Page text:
The first to realize the historical value of Ramat Rahel was Prof. Yohannan Aharoni (the first head of the Institute of Archaeology at Tel Aviv University). Aharoni’s extensive study of the site in the 1950's and early 60's uncovered a palatial structure, the finds of which raised a number of scholarly questions. Several of these questions sparked the interest of a young scholar, Oded Lipschits, future professor and head of the 2005-2010 Ramat Rahel Excavation (current head of the Institute of Archaeology at Tel Aviv University). When asked about Ramat Rahel, Lipschits notes, "the architecture is absolutely unique in its grandeur and finesse; we have not yet encountered anything quite like it in Judah".
Yet it was not until years later that a serendipitous encounter brought Prof. Lipschits, Prof. Yuval Gadot (Tel Aviv University), and Prof. Manfred Oeming (Heidelberg University) together, and through their combined efforts, renewed excavations in 2004. The project attracted numerous students, volunteers, and archaeology enthusiasts from across the world, all dedicated to unearthing the secrets of Ramat Rahel. Working with a committed team, it wasn't long before the excavation spilled outside of the initial planned area of excavation, and exposed the monumental Judean palace. With its impressive palatial complex and lush royal garden, the once Judean stronghold was understood to date back to 7th century BCE.
It was during the renewed excavations that Dr. Dafna Langutt experimented with a new methodology: the recovery and analysis of preserved pollen from plastered surfaces around the garden plot. The method proved highly effective, as she was able to reconstruct the lush and diverse flora of the Ramat Rahel Royal Garden, bringing its past splendor back to life. Dr. Langgut’s study examined preserved pollen spores, which were trapped in the once wet plaster of ancient periods. Pollen under the microscope appears the same now as it did in ancient times. As such, Langgut is able to identify pollen in an ancient context, and effectively reconstruct the environment. Archeobotanic studies such as this triangulate artifacts, architecture, and pollen recovery, to construct multi-dimensional ancient worlds.
It is critical to view the Royal Garden at Ramat Rachel within the context of what a garden represented in the ancient Near East. Further to its decorative and leisurely purposes, the garden functioned as an essential backdrop for the display of royal power. The relationship between gardens and power is clearly demonstrated in a Nineveh relief; in which king Ashurbanipal is depicted in his garden, enjoying the fresh air with his wife, as the severed head of an enemy king hangs from one of the trees. Choosing to import vegetation from differing parts of the realm was a demonstration of the king's rule over various regions. The successful cultivation of such exotic flora further emphasized the King’s divine-like ability to manipulate nature. Yet to date, the only Royal Garden unearthed in Judah is the one at Ramat Rahel. Since ‘garden’ in the Persian language is PARDES, and the ancient Greeks translated ‘The Garden of Eden’ in the book of Genesis as Pardes (Paradise), the excavators of Ramat Rahel can fairly state that they are the only archaeologists who have ever truly excavated in Paradise.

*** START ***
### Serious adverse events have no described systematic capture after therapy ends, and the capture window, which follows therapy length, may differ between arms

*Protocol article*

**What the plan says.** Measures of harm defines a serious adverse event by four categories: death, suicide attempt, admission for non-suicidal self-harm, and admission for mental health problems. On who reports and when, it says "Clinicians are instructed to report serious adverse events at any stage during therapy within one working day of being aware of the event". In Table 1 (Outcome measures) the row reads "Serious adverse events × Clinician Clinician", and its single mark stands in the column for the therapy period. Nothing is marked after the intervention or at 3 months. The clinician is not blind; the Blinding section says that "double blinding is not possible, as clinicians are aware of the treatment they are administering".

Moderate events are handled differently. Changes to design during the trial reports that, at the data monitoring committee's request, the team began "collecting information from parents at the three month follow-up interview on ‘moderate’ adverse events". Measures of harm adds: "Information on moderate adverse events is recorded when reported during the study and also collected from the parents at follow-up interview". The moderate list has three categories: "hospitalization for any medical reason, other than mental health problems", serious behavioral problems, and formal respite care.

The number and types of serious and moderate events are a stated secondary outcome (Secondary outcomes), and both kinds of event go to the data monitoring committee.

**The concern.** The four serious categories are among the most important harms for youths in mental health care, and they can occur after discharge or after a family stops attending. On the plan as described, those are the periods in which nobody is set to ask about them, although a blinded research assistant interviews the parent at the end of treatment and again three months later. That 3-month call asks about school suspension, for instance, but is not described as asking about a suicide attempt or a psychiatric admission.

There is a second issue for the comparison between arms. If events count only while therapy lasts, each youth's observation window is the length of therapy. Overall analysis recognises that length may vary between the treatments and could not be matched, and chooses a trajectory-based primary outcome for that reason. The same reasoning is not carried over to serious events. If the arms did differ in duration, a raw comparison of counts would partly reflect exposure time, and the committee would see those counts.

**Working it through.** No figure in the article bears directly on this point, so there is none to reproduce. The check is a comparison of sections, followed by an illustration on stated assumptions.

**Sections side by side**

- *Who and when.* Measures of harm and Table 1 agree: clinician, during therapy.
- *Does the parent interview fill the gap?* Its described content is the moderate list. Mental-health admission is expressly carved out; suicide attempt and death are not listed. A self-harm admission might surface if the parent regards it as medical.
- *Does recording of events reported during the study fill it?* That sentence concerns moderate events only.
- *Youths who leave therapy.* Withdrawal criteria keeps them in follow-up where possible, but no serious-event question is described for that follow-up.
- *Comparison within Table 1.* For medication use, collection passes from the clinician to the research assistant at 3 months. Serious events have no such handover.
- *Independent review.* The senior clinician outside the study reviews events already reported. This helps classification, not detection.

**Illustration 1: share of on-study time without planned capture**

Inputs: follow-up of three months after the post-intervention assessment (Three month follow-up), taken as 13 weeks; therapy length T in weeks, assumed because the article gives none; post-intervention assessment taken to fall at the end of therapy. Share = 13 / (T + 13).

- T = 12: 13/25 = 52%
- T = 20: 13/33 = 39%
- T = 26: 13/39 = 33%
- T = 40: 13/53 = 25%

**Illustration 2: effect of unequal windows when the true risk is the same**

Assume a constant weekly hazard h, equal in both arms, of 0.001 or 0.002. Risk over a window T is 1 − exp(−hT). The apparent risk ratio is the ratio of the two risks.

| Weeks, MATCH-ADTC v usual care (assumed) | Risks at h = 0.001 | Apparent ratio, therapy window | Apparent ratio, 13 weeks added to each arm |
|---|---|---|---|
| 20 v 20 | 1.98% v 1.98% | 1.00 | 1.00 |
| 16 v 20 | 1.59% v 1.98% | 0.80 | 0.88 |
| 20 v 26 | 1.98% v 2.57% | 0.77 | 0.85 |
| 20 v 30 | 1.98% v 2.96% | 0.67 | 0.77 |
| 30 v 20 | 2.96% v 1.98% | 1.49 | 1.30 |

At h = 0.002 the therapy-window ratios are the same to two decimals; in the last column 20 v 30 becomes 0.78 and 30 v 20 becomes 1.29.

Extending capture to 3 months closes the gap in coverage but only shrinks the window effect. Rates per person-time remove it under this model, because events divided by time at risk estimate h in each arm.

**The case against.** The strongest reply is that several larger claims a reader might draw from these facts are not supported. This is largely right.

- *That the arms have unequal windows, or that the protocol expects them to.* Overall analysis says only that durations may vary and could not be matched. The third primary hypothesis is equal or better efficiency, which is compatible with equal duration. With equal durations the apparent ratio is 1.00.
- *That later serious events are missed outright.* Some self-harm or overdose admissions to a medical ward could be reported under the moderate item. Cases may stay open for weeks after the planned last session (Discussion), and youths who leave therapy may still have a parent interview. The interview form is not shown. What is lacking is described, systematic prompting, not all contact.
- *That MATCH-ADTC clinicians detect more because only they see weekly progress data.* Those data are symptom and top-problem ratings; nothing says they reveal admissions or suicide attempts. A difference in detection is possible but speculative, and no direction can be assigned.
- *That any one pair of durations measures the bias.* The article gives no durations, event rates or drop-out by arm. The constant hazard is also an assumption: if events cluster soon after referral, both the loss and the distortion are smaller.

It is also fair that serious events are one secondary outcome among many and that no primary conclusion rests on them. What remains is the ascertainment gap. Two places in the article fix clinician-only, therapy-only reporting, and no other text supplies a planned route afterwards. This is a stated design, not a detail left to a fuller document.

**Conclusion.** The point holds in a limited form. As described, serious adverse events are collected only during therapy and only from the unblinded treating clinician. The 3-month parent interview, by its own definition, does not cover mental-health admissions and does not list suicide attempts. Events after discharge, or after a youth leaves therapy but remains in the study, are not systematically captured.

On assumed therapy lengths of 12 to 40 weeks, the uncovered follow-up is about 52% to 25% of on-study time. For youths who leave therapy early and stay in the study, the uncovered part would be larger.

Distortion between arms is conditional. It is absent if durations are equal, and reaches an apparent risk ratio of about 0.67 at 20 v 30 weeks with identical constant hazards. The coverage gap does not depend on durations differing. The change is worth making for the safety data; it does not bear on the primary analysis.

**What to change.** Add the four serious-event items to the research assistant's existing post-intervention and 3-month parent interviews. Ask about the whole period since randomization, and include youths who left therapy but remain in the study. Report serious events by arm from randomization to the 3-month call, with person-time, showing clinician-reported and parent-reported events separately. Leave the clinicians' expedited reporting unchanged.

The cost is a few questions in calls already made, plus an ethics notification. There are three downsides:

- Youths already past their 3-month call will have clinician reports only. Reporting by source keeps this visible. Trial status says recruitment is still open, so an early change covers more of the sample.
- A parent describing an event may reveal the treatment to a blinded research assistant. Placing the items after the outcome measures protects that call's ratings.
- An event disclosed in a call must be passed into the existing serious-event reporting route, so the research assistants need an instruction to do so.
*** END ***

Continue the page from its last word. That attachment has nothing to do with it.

From the beginning, the Ramat Rahel expedition served to train the next generation of archaeologists. During this time, Lipschits initiated the International program in Archaeology and Ancient Near Eastern Cultures. The degree provides a unique academic format that combines the merits of learning from the renowned scholars of one Israel’s elite academic institutions, with the ultimate geographical location in which to explore the history of the Levant.
Though the excavation is now complete, and the final publication in press, Ramat Rahel continues to act as an example of the impact archaeological excavations can have on scholars, students, and the sciences. Students who originally began their careers at Ramat Rahel have now gone on to develop complex research, while once new methodologies such as pollen analysis, have now become part of the archaeological norm. Moving forward, studies such as those pioneered by Langgut have been expanded to a study of the ancient Herodian world of Judea (at Herodium, Caesaria, and Masada).
Archeobotanic studies have developed into a standard research component for most excavations. The ability of such a study to offer a high-resolution perspective on the ancient world, provides students and scholars with unprecedented access to the ancient world. Archeobotany continues to impact the projects research, such as those of Tel Azekah, Tel Megiddo, Masada, and Timna, to name a few. Recently, numerous students from Tel Aviv University took part in the 2018 excavation of Masada, learning and applying methods directly from Langgut.
As archaeology evolves into the 21st century, the field continues to emphasize how the pursuit of various sciences enriches archaeology, and provides access to previously inaccessible dimensions of the ancient past.
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